The foregoing detailed description is intended to illustrate and provide easier understanding of the invention, and should not be construed as limitations.

Alternative embodiments will become apparent to those skilled in the art without departing from the spirit and scope of the present invention.

LIST OF REFERENCES

    • 1. Type: Perpendicularly polarized STO. Ref: “Spin-torque oscillator using a perpendicular polarizer and a planar free layer”, D. Houssameddine, U. Ebels, B. Delaët, B. Rodmacq, I. Firastrau, F. Ponthenier, M. Brunet, C. Thirion, J.-P. Michel, L. Prejbeanu-Buda, M.-C. Cyrille, O. Redon & B. Dieny, Nature Materials 6, 447-453 (2007) http://www.nature.com/nmat/journal/v6/n6/abs/nmat1905.html
    • 2. Type: STO with shaped angular dependence of torque strength. Ref: “Shaped angular dependence of the spin-transfer torque and microwave generation without magnetic field”, O. Boulle, V. Cros, J. Grollier, L. G. Pereira, C. Deranlot, F. Petroff, G. Faini, J. Barnas & A. Fert, Nature Physics 3, 492-497 (2007) http://www.nature.com/nphys/journal/v3/n7/abs/nphys618.html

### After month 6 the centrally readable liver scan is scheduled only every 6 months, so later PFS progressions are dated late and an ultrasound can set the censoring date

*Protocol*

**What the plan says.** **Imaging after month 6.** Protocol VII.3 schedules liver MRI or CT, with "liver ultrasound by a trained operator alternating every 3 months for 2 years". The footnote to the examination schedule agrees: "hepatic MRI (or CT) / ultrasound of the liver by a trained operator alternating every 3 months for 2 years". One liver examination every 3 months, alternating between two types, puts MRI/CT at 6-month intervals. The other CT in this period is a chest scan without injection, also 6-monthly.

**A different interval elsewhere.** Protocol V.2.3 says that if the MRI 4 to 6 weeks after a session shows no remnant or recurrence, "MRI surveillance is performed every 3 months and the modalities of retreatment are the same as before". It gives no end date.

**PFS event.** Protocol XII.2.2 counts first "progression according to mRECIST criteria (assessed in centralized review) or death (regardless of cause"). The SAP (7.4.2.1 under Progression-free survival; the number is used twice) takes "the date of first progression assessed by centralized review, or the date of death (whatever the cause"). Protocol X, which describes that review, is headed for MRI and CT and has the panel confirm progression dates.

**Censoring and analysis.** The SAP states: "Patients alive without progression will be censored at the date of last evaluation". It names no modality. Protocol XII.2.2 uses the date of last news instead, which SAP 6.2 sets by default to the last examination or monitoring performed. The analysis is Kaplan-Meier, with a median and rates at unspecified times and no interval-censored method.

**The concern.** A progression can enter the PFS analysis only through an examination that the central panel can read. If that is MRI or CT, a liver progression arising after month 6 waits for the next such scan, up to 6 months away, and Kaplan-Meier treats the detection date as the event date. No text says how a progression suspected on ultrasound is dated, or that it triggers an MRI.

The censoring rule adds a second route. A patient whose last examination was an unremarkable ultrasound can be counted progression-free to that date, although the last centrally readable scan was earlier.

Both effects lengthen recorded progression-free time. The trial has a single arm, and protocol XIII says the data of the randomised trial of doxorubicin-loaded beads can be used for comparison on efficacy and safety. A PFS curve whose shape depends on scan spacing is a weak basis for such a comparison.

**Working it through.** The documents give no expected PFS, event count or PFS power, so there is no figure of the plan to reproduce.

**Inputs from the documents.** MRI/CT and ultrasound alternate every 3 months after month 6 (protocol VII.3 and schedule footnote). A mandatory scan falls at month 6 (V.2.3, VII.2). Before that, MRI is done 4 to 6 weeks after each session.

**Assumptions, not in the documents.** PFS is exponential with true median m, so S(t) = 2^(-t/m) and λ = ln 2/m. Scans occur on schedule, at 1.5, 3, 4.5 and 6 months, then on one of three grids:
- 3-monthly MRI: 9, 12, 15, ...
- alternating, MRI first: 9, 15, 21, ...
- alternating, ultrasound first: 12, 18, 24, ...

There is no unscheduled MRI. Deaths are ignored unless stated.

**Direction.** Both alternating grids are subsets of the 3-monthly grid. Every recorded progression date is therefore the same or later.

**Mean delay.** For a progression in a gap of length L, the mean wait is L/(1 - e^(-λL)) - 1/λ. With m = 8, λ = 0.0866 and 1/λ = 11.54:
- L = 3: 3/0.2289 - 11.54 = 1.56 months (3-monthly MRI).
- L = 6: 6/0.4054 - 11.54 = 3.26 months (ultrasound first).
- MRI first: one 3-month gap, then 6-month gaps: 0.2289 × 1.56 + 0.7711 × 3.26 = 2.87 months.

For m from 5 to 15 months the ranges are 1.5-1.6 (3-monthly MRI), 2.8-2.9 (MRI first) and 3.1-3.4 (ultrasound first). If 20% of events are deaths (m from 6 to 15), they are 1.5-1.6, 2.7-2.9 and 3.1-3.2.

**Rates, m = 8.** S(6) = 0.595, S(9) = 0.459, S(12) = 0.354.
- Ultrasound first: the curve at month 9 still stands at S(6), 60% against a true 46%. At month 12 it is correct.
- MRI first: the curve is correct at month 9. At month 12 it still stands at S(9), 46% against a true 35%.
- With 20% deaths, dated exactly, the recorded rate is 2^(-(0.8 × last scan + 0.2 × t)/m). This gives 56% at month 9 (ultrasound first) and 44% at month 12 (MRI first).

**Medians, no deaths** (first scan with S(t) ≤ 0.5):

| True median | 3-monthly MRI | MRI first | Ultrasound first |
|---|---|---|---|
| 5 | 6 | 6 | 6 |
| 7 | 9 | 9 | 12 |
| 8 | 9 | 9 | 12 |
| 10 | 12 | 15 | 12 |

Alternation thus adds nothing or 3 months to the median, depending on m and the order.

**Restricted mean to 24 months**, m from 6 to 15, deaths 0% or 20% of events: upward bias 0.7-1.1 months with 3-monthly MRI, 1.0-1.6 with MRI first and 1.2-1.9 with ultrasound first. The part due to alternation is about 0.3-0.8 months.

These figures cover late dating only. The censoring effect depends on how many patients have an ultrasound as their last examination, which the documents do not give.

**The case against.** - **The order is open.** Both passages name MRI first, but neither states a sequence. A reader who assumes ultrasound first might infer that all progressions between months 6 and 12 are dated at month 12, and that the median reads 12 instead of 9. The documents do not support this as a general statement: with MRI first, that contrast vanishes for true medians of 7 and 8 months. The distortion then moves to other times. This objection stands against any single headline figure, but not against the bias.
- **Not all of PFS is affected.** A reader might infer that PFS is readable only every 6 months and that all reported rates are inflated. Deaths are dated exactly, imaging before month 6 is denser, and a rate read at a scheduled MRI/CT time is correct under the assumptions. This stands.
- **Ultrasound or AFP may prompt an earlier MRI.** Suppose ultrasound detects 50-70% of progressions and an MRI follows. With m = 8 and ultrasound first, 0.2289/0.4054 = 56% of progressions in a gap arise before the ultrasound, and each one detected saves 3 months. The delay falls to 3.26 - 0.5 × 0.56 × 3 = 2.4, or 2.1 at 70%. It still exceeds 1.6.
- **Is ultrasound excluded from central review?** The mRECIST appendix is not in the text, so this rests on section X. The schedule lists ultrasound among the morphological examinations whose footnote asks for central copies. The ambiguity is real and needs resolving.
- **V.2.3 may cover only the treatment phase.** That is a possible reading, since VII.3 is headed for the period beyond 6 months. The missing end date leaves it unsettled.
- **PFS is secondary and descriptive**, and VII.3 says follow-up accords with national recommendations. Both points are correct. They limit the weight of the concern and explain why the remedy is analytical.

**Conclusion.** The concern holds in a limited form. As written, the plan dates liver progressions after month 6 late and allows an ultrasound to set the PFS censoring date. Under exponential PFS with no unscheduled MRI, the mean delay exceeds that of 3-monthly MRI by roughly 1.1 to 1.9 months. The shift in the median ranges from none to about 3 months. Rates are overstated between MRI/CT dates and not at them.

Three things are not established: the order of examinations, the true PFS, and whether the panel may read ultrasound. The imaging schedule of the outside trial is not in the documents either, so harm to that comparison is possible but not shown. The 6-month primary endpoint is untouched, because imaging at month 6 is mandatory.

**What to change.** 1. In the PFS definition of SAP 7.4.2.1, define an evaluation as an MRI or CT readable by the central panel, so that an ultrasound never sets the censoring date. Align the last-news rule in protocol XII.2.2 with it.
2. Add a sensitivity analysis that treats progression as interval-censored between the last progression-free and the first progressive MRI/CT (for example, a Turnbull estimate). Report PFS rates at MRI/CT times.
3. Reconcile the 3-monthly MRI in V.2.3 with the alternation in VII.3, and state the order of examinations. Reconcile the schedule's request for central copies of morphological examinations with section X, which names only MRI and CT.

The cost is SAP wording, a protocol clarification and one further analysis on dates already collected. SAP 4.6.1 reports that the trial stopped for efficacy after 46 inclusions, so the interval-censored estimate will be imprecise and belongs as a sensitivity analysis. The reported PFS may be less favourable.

• 3. Type: Vortex STO. Ref: “Magnetic vortex oscillator driven by d.c. spin-polarized current”, V. S. Pribiag, I. N. Krivorotov, G. D. Fuchs, P. M. Braganca, O. Ozatay, J. C. Sankey, D. C. Ralph & R. A. Buhrman, Nature Physics 3, 498-503 (2007) http://www.nature.com/nphys/journal/v3/n7/abs/nphys619.html